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The reality is that the client generally has a very short amount of time to spent finding out about the processes that were used to arrive at the final product. It is generally other creatives who are interested in this, thus the poularity of blogs in our field. The other elements that have been discussed, such as collaboration, communication etc. will generally be carried with your reputation via networking, rather than be on display via a portfolio. –  Colin Hunter Jun 18 '12 at 20:57
    
@Bit The portfolio culture is very tied to art discplines so I don't see how there would be portfolio formats to compare to in other discplines (e.g. engineering), it's a different culture. Your original question was about what a portfolio should include, but the format you're proposing is an academic portfolio, which is not how portfolios are presented in general in the professional world, as Colin points out. So either there are two distinct types of portfolios here or then you might be looking in defining a hybrid format that's compatible with the academic needs and the working field. –  Internet Human Jun 18 '12 at 22:13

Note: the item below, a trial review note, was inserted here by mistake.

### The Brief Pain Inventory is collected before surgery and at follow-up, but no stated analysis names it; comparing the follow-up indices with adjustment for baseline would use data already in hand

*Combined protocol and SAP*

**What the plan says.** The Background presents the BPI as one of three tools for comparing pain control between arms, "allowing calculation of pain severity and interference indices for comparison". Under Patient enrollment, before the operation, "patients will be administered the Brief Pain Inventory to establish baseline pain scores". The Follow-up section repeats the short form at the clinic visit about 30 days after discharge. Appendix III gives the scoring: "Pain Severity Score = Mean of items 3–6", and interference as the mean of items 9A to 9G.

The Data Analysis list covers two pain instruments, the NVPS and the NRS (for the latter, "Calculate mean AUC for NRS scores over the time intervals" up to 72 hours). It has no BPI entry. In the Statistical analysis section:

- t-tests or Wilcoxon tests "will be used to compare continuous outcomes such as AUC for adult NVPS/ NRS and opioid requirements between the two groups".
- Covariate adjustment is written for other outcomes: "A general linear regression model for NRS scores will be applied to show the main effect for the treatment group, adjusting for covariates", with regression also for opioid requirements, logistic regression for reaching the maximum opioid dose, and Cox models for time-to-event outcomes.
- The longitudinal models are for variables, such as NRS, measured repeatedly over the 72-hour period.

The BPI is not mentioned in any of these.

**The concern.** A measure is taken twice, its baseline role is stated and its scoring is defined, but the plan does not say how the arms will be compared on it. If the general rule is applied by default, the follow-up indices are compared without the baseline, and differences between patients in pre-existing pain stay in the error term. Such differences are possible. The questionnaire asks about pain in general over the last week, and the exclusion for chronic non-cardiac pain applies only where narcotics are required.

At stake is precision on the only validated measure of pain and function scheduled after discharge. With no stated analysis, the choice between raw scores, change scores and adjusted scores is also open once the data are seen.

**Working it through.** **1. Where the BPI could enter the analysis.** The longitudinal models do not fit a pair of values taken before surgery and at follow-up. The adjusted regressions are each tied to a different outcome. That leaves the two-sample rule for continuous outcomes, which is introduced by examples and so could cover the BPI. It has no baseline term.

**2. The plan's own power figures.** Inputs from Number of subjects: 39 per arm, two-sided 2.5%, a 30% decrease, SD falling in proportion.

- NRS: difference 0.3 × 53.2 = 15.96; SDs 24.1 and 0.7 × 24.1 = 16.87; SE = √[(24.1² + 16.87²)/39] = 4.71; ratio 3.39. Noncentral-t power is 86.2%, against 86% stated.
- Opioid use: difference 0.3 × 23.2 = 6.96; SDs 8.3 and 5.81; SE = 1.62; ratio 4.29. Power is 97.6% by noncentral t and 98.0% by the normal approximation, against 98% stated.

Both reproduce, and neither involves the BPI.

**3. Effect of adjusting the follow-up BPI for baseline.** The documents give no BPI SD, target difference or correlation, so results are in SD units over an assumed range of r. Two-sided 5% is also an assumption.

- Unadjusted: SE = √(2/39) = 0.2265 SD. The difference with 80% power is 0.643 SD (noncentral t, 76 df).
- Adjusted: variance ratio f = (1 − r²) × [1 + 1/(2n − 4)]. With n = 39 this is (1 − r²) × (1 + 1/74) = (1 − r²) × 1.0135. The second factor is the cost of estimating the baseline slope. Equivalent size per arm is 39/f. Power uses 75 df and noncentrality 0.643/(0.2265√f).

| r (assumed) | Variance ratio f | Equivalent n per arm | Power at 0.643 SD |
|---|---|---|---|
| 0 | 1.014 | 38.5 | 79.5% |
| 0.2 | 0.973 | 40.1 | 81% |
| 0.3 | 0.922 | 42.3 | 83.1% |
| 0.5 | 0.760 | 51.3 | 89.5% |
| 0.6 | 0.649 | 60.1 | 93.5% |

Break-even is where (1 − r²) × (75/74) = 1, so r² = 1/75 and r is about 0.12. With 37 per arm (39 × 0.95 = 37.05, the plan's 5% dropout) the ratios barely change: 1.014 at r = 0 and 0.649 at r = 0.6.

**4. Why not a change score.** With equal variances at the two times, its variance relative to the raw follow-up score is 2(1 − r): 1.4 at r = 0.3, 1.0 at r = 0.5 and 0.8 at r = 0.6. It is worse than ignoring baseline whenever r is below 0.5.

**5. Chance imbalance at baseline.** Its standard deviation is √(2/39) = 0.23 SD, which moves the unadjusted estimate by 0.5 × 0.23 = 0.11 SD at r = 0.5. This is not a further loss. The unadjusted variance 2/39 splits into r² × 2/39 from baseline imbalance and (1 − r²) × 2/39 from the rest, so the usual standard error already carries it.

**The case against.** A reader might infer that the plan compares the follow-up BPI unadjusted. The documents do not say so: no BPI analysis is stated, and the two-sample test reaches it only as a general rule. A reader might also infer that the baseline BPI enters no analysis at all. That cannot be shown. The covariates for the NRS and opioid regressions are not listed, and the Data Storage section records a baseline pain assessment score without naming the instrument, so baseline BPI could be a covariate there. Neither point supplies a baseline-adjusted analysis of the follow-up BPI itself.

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@Bit What are you exactly trying to do? Looking to introduce the students to a portfolio format that they can use to present their work or use a portfolio as a way of following the students' learning (the academic format)? –  Internet Human Jun 18 '12 at 22:41
    
@Colin Thanks for the comment. You make a good point about reputation via networking. For this reason blogs are starting to be used as an element to a portfolio. I think for sound design this is a vital element? –  Bit Depth Jun 20 '12 at 19:27

http://shownd.com/ - Free

Vimeo - Free

Soundcloud - Free

Not sure if these are really what you are looking for. I just made my own website when I was in school and had links to clips on vimeo.

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Kevin - Thanks for the replay, but that's not really what I'm after as I'm aware of (and use) these technologies. What I'm really after in the pedagogic process. What do these technologies add to the process and what is missing? –  Bit Depth Jun 13 '12 at 20:03

As I've not had much response from my original post I have tried to expand my thoughts in a couple of blog posts:

http://sound-sculpting.blogspot.co.uk/2012/06/what-is-portfolio.html

http://sound-sculpting.blogspot.co.uk/2012/06/sound-design-portfolios.html

As I've said these are just my thought so I'm keen to know what you think. Is there anything not covered here? Are there any additional things that creating a sound design portfolio gives? Are there any specific features that a sound design ePortfolio needs to posses?

Thanks for any further input.